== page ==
For one thing the biggest difference between this film and any of Diaz's previous movies in this style is one of a narrative path. From the very first scene a point A is defined in it's story, a man is shot in mid range smoking. The camera then pans to another room as the pipe edges towards the vanishing point as Diaz finally, FINALLY builds of 30+ years of film creates a reduction in the frame. What was once an ever expanding landscape of negative space with characters dotted like pins on a map to create a wider picture is now honed in on the pin. This pinhole approach to his cinema creates artificiality in the best possible way, everything is reduced to pixels on a screen, frames in a reel, atoms in a vacuum but all perfectly uniform. With seventy two hours under your belt those two minute take on new life, and the scene after it in a pictorial landscape only hammers this harder as Diaz makes nature seem fake. The best thing is that I can't work out how he does this? Everything seems so square. The same blocking techniques that are present in all his films are used (although I don't think he's ever had a cast this big before) but this process trims all of the fat in the image. For an 8 hour movie I can't think of the last time a modern director has ever been so minimalist.

It goes further than framing devices however. Not since Burger Boys, his very first film has he ever not 100% commited to realism but here he draws from Filipino history to conjure images onto the screen, gone are the reworking of neorealism as the shades of grey diffuse into (gorgeous) black and whites, heroes and vilians, ambiguity but not this time for it's own sake but one that does not impede the story in any way. it's length even feels like it's own plot point, with the 8 hours reflexively working like a poison entering the bloodstream as what happens to the revolutionary.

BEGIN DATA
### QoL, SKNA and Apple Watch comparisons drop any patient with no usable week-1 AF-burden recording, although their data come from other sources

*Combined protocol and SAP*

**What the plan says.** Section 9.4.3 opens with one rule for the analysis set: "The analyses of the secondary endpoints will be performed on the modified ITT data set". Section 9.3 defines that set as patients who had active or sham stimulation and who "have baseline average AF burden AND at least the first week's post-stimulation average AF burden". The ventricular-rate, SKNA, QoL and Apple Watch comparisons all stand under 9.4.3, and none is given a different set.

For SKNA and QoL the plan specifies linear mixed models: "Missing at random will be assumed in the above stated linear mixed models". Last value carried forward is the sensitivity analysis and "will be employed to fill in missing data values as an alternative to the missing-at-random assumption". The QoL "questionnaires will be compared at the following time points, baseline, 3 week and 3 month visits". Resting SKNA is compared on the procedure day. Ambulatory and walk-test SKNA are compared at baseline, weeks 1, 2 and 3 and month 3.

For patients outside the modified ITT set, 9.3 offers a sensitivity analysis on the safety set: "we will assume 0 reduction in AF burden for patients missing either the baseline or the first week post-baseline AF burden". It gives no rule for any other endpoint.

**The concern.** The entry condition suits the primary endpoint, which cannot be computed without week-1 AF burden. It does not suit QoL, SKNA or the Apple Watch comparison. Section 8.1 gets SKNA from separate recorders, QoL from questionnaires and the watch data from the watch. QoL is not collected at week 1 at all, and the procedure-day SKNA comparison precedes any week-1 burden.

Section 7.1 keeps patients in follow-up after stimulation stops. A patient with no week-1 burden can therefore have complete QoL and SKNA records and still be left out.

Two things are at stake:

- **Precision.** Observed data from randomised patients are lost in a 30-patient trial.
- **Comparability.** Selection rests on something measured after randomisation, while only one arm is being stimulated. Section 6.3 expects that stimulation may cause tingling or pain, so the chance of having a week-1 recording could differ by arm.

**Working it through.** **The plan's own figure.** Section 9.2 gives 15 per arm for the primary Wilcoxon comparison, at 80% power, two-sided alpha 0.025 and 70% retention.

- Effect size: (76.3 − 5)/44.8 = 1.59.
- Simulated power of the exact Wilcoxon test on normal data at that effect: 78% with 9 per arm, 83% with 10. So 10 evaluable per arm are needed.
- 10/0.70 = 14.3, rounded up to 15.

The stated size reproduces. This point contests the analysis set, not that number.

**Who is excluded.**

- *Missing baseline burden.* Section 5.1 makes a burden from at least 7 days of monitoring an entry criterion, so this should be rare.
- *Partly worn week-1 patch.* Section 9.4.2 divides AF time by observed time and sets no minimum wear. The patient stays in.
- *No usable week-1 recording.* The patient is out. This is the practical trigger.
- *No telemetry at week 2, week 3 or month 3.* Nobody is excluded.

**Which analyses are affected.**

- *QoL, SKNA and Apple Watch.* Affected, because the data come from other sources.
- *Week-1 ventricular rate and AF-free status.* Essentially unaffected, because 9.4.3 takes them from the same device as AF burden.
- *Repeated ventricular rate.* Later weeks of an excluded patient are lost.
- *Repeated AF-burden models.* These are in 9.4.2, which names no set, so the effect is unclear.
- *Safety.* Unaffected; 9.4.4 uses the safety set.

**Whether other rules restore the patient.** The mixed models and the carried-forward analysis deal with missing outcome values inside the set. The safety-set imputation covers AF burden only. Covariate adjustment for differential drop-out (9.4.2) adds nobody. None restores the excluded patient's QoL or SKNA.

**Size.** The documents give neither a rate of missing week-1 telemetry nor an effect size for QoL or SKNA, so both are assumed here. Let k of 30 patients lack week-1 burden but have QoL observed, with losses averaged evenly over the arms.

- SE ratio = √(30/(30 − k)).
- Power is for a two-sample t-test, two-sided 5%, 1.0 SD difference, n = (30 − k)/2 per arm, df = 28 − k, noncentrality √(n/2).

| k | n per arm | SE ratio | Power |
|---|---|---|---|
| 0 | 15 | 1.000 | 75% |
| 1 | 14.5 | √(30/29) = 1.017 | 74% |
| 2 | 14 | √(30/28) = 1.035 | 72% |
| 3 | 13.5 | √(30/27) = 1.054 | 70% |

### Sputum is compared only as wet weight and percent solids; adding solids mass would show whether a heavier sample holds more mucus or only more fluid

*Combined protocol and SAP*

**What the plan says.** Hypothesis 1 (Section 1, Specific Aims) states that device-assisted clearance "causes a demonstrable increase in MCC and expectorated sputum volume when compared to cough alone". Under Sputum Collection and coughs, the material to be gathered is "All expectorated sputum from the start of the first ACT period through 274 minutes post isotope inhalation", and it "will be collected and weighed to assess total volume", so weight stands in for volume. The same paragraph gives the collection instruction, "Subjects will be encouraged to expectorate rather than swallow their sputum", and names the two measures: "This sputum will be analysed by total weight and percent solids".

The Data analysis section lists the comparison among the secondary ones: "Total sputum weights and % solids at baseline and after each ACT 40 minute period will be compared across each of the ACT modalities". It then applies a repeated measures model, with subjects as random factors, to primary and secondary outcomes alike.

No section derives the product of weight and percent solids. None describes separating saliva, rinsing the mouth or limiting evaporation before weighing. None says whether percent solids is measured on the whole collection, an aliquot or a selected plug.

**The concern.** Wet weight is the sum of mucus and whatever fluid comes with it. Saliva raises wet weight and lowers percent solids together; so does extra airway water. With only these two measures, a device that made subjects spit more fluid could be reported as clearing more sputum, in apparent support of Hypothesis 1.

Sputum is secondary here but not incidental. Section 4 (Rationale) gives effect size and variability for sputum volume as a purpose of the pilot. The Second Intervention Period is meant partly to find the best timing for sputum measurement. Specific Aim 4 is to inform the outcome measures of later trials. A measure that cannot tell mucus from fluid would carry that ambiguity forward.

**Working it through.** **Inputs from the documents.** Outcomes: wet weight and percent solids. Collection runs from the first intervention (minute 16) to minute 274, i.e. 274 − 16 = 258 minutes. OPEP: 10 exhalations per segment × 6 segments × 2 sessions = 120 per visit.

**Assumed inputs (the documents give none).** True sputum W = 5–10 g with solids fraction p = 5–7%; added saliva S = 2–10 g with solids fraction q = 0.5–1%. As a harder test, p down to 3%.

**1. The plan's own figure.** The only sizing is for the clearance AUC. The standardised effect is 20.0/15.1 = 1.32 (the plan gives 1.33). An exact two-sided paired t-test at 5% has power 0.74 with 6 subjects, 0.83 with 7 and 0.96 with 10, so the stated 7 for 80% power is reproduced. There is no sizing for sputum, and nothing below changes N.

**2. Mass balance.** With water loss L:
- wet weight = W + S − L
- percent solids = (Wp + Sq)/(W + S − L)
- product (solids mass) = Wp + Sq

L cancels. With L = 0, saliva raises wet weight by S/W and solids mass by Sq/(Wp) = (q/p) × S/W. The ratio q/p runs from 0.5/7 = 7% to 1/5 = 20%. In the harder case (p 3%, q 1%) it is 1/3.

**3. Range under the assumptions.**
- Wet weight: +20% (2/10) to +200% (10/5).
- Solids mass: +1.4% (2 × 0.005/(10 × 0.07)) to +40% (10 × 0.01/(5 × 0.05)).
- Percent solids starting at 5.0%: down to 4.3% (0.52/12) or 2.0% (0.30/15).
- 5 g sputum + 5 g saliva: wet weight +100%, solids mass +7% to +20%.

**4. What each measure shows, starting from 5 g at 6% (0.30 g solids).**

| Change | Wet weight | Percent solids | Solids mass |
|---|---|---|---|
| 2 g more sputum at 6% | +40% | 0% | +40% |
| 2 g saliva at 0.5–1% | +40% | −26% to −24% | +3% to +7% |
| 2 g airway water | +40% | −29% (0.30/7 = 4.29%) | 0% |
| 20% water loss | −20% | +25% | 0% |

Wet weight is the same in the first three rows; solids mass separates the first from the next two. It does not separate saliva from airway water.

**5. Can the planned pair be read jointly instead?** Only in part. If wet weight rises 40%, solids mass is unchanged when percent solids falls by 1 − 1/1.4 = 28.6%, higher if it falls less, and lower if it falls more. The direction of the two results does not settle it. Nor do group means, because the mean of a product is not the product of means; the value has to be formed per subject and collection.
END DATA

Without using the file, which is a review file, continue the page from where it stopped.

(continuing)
Poison is a good metaphor for the film, and even his career at large. The film extracts attention rather than gaining it. His once pointed focus on one idea in his similarly long epics (exception being Melancholia's intertwining stories none of which fully resolves) now expands into a Masala approach where the film rotates from a lovers serenade to a ritualistic prayer that crashes into a (surprisingly well executed) action scene and especially in the first half constantly defies expectation (I will agree with nearly everyone that the film becomes a lot more singular after the intermission but it at least has meaning this time). Did I mention nearly every scene has a smoke machine in it? Obfuscating the image as well as the meaning of the story? Someone should write about that.

I can't really see where Diaz goes from here. The Woman Who Left looks very conventional by his standards so I doubt this Bollywood inspired movement will lead to anything for Flipino standards but with this film he's cannibalised his entire ouevre and regurgitated a sculpture. Whatever petty criticisms I have regarding this films meandering (It's 8 hours after all, not even the gems of Long Cinema are free from editing) distract from the whole, like a famous painter burning his entire life's work and painting the fire.